What does Jesus’ life on earth tell us about the character of the Father?

Jesus never avoided people full of sin. He embraced them, He ate with them, He partied with them, He went to their weddings, He healed them, He kissed their children, He touched their diseased hands, He met them at wells when He wasn’t supposed to talk to them. He let Himself be around sin because that’s where He found the people that He loves.

See, the reality that God is holy is that when He encounters sin, it does not change Him. He is not tempted to be like us. He is different than us! He is full and complete in Himself, confident of Who He is and how much He loves us that He can come close to the person steeped in sin.

This is a huge deal.

“Well, I know, but I’m talking about heaven. Sin can’t go into heaven,” you might reply.

Now, I’m not saying that we’re gonna carry sin into heaven with us, but let’s look at this—Job 1:6.

Now there was a day when the sons of God came to present themselves before the LORD, and Satan also came with them.

Dudes. This is a big deal. Satan is before the Father in heaven. The evil one. Full of darkness. In heaven. Full of sin. And God is okay with that for now.

So, say what we might about salvation and heaven, we simply can’t use the line “God is holy and can’t be around sin, so we can’t get into heaven if we are sinful because there is no sin in heaven…”

I’m no five-star theologian, but that’s simply not good theology.

True, we can’t make it into the presence of the Father in heaven on our own. We are in desperate need of a Savior Who will take our place in judgment and Who will wash us clean with His blood. Sin is a cancer that eats us from the inside out and Jesus wants life—and life abundant—for us!

But please don’t misrepresent the character of God for the sake of convenience in sharing the beautiful story of salvation. Yes, it might be more expedient—you might not have time to go into all the nuances of atonement and propitiation and the theological riches that the history of the people of God has given to us.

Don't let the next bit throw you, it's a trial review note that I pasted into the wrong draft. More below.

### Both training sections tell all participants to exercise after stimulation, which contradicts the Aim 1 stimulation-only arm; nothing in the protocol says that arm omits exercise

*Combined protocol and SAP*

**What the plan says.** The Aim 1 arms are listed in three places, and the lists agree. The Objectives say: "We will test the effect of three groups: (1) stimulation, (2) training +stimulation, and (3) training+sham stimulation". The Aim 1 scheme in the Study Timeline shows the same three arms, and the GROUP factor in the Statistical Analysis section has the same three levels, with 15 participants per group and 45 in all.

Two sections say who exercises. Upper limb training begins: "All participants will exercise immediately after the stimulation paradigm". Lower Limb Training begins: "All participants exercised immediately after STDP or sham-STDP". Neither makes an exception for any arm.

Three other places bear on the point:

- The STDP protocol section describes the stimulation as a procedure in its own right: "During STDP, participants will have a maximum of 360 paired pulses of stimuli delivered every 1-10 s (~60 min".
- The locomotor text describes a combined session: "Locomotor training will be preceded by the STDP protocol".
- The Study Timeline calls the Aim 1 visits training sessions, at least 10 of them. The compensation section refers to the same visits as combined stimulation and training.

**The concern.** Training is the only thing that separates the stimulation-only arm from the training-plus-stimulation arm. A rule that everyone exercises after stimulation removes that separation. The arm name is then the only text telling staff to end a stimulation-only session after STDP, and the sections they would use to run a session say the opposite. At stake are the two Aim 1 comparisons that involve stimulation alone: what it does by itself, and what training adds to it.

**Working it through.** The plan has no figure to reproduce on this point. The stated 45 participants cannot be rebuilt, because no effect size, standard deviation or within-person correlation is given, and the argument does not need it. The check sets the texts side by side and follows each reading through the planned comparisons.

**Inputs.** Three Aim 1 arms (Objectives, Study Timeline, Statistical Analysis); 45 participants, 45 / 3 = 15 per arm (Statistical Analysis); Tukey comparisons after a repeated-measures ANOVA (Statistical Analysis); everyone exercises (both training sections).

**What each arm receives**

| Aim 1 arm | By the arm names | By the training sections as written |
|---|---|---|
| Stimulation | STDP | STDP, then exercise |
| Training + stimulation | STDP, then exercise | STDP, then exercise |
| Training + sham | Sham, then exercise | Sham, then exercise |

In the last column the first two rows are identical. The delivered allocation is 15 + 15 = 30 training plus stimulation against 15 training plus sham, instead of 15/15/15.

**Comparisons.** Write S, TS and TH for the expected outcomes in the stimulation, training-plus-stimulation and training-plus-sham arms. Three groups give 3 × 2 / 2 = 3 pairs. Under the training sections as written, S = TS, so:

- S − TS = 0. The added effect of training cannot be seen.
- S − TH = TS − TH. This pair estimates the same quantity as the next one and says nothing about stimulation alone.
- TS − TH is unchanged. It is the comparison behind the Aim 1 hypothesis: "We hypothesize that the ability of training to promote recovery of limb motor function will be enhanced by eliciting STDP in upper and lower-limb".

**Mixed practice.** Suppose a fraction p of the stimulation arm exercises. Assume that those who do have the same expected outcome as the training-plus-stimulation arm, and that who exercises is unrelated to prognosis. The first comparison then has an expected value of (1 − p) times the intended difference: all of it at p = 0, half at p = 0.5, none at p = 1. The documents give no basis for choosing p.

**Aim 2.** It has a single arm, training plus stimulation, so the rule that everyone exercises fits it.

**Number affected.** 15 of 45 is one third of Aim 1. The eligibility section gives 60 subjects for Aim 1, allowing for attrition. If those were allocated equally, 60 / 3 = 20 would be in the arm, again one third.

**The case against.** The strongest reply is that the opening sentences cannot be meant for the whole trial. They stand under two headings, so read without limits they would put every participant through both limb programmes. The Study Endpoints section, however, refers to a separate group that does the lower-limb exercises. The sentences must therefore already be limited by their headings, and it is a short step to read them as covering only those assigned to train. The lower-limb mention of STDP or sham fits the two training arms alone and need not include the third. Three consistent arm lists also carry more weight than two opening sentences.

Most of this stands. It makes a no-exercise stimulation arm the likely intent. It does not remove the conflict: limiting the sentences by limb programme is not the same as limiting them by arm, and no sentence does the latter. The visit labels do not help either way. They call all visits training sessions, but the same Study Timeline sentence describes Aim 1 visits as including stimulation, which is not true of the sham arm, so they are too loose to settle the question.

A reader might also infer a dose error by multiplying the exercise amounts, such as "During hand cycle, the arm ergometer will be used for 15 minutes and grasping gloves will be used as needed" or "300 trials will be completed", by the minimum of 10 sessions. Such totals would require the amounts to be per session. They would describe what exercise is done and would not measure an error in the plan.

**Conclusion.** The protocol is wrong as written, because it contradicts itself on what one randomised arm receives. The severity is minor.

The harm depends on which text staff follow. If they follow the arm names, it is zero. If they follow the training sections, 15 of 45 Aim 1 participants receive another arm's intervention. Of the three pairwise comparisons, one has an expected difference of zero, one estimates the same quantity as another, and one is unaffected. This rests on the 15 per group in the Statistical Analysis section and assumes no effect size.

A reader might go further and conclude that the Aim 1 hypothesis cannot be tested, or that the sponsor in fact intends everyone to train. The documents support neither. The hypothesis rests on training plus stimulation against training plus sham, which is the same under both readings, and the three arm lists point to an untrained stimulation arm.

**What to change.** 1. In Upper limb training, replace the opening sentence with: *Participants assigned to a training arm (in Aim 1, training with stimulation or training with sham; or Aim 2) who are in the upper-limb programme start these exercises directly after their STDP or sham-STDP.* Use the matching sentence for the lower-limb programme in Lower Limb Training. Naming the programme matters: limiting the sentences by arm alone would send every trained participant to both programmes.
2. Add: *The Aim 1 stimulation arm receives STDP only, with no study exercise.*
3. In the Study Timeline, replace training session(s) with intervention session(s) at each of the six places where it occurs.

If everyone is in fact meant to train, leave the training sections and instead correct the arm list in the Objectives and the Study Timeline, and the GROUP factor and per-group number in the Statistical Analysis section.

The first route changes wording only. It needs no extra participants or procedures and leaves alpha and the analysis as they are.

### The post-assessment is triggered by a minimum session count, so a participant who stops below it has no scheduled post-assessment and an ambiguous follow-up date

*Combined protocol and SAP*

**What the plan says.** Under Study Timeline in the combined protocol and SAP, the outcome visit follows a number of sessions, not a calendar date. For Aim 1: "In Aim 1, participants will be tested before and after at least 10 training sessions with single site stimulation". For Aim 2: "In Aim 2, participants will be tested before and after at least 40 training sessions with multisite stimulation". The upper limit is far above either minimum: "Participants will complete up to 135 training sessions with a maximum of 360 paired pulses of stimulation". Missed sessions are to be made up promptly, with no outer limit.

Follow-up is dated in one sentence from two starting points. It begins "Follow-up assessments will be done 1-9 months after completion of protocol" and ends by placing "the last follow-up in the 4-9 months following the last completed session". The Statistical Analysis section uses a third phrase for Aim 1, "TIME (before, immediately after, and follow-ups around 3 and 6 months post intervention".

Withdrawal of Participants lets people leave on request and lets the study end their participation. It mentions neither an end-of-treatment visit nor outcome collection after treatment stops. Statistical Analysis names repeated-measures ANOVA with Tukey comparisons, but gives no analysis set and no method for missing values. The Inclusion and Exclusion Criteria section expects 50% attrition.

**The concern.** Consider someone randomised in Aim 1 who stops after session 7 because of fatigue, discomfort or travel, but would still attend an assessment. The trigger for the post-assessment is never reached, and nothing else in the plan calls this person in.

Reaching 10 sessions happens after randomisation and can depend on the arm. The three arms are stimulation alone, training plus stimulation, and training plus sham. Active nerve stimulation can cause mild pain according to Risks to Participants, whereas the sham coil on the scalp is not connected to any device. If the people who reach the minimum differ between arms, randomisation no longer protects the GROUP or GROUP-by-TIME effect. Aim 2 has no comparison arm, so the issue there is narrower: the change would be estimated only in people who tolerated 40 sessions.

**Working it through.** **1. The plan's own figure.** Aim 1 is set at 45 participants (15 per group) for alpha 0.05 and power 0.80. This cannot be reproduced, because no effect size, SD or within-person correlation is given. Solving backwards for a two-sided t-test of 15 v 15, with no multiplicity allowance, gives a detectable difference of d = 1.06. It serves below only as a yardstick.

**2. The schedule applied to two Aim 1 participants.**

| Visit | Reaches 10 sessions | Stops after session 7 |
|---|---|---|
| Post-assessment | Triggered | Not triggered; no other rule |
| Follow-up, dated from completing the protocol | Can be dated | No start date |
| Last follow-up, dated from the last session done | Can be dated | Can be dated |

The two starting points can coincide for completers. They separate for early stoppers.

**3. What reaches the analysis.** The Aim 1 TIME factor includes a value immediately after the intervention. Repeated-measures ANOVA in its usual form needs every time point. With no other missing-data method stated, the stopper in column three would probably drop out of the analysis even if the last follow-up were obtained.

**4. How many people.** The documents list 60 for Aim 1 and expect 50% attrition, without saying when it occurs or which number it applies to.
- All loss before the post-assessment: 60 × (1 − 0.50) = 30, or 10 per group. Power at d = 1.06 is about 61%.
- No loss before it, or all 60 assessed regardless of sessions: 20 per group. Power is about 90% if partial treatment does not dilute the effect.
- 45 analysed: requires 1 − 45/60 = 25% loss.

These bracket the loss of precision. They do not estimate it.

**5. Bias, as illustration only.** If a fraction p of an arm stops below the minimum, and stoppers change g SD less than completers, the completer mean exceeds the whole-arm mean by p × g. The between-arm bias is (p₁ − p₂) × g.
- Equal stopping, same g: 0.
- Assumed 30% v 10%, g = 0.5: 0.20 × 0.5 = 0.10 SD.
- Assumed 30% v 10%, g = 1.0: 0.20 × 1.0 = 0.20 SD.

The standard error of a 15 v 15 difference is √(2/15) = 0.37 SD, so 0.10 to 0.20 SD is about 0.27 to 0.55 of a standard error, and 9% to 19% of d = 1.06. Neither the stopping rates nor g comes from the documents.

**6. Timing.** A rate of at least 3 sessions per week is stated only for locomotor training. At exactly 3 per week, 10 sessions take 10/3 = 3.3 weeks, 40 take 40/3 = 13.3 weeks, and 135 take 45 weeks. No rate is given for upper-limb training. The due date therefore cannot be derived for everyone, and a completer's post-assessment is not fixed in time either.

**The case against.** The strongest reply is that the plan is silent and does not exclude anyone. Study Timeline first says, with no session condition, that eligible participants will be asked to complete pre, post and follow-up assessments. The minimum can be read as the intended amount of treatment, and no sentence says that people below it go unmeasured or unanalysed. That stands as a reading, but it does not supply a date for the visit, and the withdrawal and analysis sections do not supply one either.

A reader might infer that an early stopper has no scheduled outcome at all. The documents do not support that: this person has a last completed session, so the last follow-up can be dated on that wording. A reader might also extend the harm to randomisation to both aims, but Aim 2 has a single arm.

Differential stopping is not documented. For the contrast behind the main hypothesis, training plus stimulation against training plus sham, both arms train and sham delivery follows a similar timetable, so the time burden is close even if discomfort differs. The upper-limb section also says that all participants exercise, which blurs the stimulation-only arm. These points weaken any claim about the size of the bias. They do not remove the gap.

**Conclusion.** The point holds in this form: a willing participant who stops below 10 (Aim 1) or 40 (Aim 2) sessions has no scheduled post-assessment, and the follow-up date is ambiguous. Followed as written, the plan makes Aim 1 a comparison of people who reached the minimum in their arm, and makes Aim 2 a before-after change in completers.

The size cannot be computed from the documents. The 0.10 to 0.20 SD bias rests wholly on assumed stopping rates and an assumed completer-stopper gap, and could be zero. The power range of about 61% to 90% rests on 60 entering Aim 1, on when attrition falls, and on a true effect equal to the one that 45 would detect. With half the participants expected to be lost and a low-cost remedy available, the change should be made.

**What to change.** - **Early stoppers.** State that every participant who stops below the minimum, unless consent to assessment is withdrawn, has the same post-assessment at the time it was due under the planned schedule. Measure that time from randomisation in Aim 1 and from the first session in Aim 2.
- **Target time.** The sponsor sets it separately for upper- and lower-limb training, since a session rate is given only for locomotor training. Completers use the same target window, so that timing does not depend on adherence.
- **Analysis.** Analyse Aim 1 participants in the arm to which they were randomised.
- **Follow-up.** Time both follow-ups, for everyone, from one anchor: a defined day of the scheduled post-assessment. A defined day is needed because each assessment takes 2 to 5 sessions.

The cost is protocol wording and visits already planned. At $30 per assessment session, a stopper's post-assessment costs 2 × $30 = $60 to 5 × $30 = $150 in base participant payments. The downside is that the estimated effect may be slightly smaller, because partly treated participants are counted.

We have to be consistent in the salvation narrative:

God is good and He loves us. Sin separates us from relationship with Him, so He has made a way to be done with sin through the death of Jesus Christ His Son on the cross and through His victorious resurrection and ascension. He delights in us; He is not far from us; He wants to be with us. Say ‘yes’ to His invitation to relationship and make Jesus your Lord. Don’t be afraid; He is good! He is coming again to establish His flesh-and-blood kingdom on this earth! He will shake all that can be shaken, but through that, He will set all things right.

When you are weak, then you are strong.

Feedback appreciated!


Leave a Reply

Fill in your details below or click an icon to log in:

WordPress.com Logo

You are commenting using your WordPress.com account. Log Out / Change )

Twitter picture

You are commenting using your Twitter account. Log Out / Change )

Facebook photo

You are commenting using your Facebook account. Log Out / Change )

Google+ photo

You are commenting using your Google+ account. Log Out / Change )

Connecting to %s

Follow Painted Without Makeup on WordPress.com
%d bloggers like this: